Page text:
• Reduced human error by eliminating manual look-up and entry;
  • Increased speed, reducing labor costs;
  • Improved security, as it can be difficult to forge or fool;
  • Increased revenue by insuring that products are always available; and
  • Significant reductions in personnel training.

The key benefits to the OEM of integrating CYBRA’s Auto-ID Magic family of products are:

  • Increased Revenues – OEM’s can generate an additional source of revenue through sales of CYBRA’s Auto-ID Magic family of products to future customers as well as to their installed base. With MarkMagic integrated into their application, their customers can quickly create new labels and change existing labels with ease, including RFID “smart” labels. With CYBRA’s forms component, they can eliminate many, or all, of the preprinted forms required by their application. These net savings give OEM customers a compelling reason to upgrade their OEM product. Utilizing EdgeMagic, OEM’s can help their customers with the essential need to comply with trading partner mandates, as well as developing tracking of their own assets, with ease and at a competitive price compared to other alternatives.
     
  • Cost Avoidance – OEM’s can greatly reduce, or eliminate, their staff costs for ongoing source code maintenance and customer support for all Auto-ID customer requirements. Their staff no longer needs to learn and maintain competence on complex RFID printer or reader command languages. As Auto-ID Magic provides a full range of RFID and bar code solutions that run on all major computing platforms, the burden for the OEM to support multiple computing environments is dramatically reduced.
     
  • Competitive Advantage – OEM’s can improve their competitive advantage by offering compliance labeling solutions – including the printing of RFID smart labels, and the commissioning, validating and management of RFID tags – to their customers on a wide range of RFID and bar code equipment from numerous manufacturers. OEM’s can avail themselves of a source for all RFID needs – middleware, training, services, equipment, supplies, maintenance and support – without having to develop their own expertise.

In 2012, we are expanding our channel strategy beyond OEM’s to include System Integrators that specialize in Auto-ID solutions. Auto-ID Magic provides the integrator with out-of-the-box solutions that permit work on virtually any computing platform and implement a full scale system in days, rather than weeks or months.

5


THE MARKET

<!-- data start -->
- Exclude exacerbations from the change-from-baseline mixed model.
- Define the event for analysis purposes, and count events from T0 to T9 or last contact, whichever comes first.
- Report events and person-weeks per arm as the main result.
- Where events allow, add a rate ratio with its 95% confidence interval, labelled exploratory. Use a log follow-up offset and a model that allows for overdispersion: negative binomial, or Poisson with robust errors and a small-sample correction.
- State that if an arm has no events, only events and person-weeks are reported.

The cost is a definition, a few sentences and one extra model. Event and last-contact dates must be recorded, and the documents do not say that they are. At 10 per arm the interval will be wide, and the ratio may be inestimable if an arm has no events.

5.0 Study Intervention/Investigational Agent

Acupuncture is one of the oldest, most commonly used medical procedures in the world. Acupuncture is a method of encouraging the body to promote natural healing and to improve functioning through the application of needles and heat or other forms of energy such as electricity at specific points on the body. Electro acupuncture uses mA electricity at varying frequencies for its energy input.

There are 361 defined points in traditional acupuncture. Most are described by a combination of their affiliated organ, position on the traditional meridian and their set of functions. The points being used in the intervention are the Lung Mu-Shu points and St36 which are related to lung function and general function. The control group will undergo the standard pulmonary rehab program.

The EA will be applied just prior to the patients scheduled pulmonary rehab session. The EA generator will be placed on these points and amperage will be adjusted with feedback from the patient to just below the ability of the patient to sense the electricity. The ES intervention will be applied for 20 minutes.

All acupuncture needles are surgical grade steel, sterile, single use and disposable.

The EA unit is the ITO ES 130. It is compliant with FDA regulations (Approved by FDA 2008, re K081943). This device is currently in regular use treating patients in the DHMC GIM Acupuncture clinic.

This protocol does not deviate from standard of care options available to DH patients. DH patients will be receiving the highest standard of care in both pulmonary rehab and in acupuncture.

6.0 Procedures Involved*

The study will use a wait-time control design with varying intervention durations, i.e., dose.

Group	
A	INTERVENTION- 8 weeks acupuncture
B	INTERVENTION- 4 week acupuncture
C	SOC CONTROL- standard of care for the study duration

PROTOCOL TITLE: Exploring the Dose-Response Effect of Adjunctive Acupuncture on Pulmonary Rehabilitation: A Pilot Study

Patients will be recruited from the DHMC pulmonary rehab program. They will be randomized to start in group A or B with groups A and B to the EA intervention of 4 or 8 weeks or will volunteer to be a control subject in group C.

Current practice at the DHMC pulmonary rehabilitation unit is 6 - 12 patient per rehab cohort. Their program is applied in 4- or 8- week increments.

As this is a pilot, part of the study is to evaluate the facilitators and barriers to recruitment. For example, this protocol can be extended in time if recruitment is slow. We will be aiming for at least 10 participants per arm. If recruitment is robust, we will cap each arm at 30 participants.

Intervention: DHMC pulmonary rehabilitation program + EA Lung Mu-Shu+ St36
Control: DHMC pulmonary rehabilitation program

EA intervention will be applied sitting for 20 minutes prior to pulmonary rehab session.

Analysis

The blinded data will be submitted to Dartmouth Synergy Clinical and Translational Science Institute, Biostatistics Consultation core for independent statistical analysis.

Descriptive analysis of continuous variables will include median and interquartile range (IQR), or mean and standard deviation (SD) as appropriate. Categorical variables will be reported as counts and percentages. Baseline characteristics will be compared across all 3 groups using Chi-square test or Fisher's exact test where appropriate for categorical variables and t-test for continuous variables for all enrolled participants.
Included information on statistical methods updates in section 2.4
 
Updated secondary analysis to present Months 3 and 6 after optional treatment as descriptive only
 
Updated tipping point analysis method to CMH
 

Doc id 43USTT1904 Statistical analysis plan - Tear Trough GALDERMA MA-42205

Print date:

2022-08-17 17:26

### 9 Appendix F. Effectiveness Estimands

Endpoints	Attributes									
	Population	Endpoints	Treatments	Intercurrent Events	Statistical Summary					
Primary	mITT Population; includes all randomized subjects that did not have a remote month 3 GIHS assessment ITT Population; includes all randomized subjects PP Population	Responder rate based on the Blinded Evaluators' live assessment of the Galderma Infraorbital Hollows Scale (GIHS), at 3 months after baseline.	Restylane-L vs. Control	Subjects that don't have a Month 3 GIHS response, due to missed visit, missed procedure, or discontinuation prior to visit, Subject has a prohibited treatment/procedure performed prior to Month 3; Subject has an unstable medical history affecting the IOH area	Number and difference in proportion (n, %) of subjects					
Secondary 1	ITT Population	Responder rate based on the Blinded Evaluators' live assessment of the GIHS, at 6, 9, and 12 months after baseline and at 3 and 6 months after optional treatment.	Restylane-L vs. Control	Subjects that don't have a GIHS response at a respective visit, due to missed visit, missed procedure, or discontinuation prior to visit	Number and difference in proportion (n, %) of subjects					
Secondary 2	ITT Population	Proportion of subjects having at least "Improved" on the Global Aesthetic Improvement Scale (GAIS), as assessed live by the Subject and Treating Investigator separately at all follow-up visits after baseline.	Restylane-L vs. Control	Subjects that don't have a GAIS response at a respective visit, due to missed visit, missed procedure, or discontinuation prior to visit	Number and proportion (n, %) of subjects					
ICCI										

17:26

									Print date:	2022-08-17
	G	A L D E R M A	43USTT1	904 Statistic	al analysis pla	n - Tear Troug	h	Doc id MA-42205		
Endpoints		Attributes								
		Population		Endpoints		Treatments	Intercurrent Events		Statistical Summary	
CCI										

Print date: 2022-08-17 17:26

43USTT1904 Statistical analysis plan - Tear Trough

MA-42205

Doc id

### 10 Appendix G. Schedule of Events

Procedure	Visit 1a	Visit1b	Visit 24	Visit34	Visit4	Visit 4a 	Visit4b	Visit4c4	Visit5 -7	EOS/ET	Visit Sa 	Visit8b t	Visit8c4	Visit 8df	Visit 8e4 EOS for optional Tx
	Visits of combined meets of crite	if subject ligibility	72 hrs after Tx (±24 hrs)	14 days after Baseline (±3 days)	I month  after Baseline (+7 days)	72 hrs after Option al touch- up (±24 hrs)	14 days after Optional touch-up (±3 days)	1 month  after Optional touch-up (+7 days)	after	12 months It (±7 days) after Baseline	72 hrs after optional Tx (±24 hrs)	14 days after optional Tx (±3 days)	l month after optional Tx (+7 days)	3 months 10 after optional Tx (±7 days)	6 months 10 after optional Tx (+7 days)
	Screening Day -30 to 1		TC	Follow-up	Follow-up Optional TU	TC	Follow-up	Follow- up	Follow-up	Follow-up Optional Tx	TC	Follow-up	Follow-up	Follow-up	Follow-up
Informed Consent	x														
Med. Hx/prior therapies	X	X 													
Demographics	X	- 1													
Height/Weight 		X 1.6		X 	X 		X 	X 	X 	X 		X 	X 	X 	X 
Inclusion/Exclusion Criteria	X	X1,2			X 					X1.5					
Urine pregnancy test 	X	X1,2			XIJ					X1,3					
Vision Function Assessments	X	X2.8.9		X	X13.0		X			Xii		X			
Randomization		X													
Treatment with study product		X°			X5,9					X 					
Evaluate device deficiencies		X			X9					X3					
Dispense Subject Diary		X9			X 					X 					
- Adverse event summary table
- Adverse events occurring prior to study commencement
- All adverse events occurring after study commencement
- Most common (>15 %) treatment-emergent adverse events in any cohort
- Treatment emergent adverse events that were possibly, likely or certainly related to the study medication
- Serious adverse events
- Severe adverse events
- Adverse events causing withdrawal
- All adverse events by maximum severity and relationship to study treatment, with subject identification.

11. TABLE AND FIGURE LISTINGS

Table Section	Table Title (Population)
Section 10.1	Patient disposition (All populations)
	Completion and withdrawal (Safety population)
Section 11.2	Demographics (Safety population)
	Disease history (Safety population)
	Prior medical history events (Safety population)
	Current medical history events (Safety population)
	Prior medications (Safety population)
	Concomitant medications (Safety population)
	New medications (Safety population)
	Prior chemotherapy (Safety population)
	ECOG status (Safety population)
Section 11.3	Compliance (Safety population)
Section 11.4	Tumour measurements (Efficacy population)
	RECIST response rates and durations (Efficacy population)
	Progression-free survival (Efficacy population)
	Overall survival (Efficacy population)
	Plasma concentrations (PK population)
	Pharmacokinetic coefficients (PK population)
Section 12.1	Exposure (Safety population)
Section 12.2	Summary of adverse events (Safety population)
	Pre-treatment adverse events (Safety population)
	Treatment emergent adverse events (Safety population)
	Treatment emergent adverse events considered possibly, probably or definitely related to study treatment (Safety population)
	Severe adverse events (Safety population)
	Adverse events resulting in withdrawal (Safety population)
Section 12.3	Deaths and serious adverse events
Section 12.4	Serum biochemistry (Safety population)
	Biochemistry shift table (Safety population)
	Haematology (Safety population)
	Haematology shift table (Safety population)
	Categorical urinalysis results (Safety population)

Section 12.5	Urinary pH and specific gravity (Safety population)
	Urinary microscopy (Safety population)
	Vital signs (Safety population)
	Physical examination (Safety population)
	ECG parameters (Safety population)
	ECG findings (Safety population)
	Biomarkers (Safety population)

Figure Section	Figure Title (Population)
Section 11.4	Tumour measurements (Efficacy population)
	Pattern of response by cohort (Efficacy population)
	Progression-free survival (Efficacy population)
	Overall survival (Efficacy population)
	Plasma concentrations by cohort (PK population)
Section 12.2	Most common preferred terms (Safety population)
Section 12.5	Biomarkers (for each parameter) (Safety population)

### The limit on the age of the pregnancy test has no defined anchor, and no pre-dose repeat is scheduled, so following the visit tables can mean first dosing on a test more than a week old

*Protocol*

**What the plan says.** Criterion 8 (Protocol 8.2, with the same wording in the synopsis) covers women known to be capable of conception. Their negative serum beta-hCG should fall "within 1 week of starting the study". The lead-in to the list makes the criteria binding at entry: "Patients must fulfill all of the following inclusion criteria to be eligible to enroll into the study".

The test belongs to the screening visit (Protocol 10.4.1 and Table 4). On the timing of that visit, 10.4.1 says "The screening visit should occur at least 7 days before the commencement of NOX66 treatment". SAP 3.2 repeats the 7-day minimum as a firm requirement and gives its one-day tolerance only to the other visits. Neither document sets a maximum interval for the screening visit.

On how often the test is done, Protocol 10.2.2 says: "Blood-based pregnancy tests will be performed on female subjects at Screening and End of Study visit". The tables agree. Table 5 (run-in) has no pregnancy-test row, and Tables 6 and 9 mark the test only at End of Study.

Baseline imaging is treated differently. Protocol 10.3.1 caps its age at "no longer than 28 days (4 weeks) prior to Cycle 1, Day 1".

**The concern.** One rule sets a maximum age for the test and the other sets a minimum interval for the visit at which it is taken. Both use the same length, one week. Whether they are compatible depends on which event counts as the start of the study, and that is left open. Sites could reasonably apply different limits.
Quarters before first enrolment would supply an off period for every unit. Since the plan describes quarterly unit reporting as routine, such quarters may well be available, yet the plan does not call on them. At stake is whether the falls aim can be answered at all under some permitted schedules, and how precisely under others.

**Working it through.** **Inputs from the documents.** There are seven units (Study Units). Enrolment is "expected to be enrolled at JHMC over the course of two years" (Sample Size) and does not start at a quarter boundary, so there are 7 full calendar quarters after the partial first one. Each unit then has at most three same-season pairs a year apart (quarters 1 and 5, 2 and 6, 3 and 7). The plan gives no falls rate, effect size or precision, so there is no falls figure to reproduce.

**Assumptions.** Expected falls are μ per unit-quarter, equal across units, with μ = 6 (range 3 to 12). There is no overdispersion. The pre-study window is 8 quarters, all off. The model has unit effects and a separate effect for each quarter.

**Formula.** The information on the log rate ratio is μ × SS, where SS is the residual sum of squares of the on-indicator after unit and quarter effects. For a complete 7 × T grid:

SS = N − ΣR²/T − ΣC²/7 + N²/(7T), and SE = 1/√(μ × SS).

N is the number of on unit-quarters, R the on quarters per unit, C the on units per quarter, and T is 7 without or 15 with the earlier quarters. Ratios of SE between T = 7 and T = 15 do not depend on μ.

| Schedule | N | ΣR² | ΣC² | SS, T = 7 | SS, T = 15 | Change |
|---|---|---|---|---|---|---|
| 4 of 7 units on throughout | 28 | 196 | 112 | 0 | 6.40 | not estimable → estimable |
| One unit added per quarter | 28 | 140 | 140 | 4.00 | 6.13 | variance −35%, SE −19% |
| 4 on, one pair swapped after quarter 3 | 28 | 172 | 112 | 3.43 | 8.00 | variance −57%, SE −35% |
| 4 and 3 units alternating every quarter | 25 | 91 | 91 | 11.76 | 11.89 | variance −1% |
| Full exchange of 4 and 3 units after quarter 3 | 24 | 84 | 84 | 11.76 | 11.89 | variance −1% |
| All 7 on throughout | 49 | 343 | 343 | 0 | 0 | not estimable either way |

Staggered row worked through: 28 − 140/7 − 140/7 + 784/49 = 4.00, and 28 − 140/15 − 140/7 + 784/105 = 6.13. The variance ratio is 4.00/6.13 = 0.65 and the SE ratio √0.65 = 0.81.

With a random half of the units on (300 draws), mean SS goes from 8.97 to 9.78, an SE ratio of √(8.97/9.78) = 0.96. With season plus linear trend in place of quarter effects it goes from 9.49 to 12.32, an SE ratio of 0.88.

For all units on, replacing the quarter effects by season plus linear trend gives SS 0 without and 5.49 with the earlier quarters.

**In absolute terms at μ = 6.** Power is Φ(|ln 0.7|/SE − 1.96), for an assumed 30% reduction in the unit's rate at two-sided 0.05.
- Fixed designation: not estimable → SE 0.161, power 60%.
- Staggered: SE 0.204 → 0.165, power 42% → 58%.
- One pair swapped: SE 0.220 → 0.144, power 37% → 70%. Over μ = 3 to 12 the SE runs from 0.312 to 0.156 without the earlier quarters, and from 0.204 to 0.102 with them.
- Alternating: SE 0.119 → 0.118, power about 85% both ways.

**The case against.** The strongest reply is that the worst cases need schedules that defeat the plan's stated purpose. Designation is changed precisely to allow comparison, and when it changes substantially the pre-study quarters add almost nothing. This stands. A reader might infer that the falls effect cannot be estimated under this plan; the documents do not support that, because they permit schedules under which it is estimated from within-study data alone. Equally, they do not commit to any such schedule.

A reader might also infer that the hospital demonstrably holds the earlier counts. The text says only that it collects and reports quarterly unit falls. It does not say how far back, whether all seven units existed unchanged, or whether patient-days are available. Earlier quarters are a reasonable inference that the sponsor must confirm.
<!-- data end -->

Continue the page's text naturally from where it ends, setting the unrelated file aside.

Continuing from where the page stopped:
Wal-Mart, along with the U.S. Department of Defense and the FDA, kick-started the entire RFID industry in 2003 when they announced plans for revolutionizing the supply chain with RFID technology. RFID would enable a more visible and effective supply chain and better tracking of corporate assets. Other benefits included lower labor cost, reduced product theft, elimination of counterfeiting and reduced stock outages. According to figures released by the National Retail Foundation, out of stock alone was a $92 billion annual across all retail establishments in 2010.

From the outset, proponents insisted that RFID would dramatically change the way companies track goods in the supply chain. For the next seven years it remained a niche technology, held back by the difficulties its pioneers had pulling in a critical mass of partners. A relatively small number of Wal-Mart’s suppliers had started using RFID since the retailer announced its famous supply chain “mandate”.

All that changed in the middle of 2010.

Retailers at all points on the price spectrum are now embracing RFID and are positioning themselves to gain market share from rivals and operate more intelligently. Wal-Mart has thrown its considerable weight behind item-level RFID in the apparel category as have JCPenney, Macy’s and Dillard’s. The world’s leading specialty apparel retailers — GAP Inc. and Inditex (operator of multiple retail banners, including Zara) — are both devoting energy to RFID, as is Banana Republic. Wal-Mart’s decision to initiate tagging of all men’s jeans, socks, underwear and t-shirts is significant, especially considering that some of the items being tagged sell for less than $5. The significance of the fact that disposable RFID tags are now being applied to millions of items with retail price points of $5 or less shatters the myth that RFID tags are too expensive to provide ROI.

An October 2011 survey of 58 suppliers and 56 retailers in North America, conducted by Accenture – Item-Level RFID Initiative – confirmed that many executives across the entire retail supply chain are convinced that item-level RFID can improve efficiencies and boost sales. More specifically, the results of this survey by Accenture suggest:

  • Item-level RFID may be creating a competitive advantage for early adopters by giving them better inventory accuracy, visibility, and insight, enabling them to improve in-stock positions and increase sales.
  • For some processes, the technology can now drive improvements several orders of magnitude better than current standard methods. For example, taking a store inventory, once a project of days or weeks, can now be tallied with lightning-fast near-perfect accuracy.
  • Costs of RFID tags are falling and will continue to fall as the rate of adoption increases.
  • Most major apparel and footwear retailers will adopt RFID technology in some of the business within the next 3-5 years if recent momentum continues.

Stores that utilize RFID become more attractive shopping destinations. Better on-shelf availability, faster checkout and amenities such as “smart” fitting rooms are a powerful draw.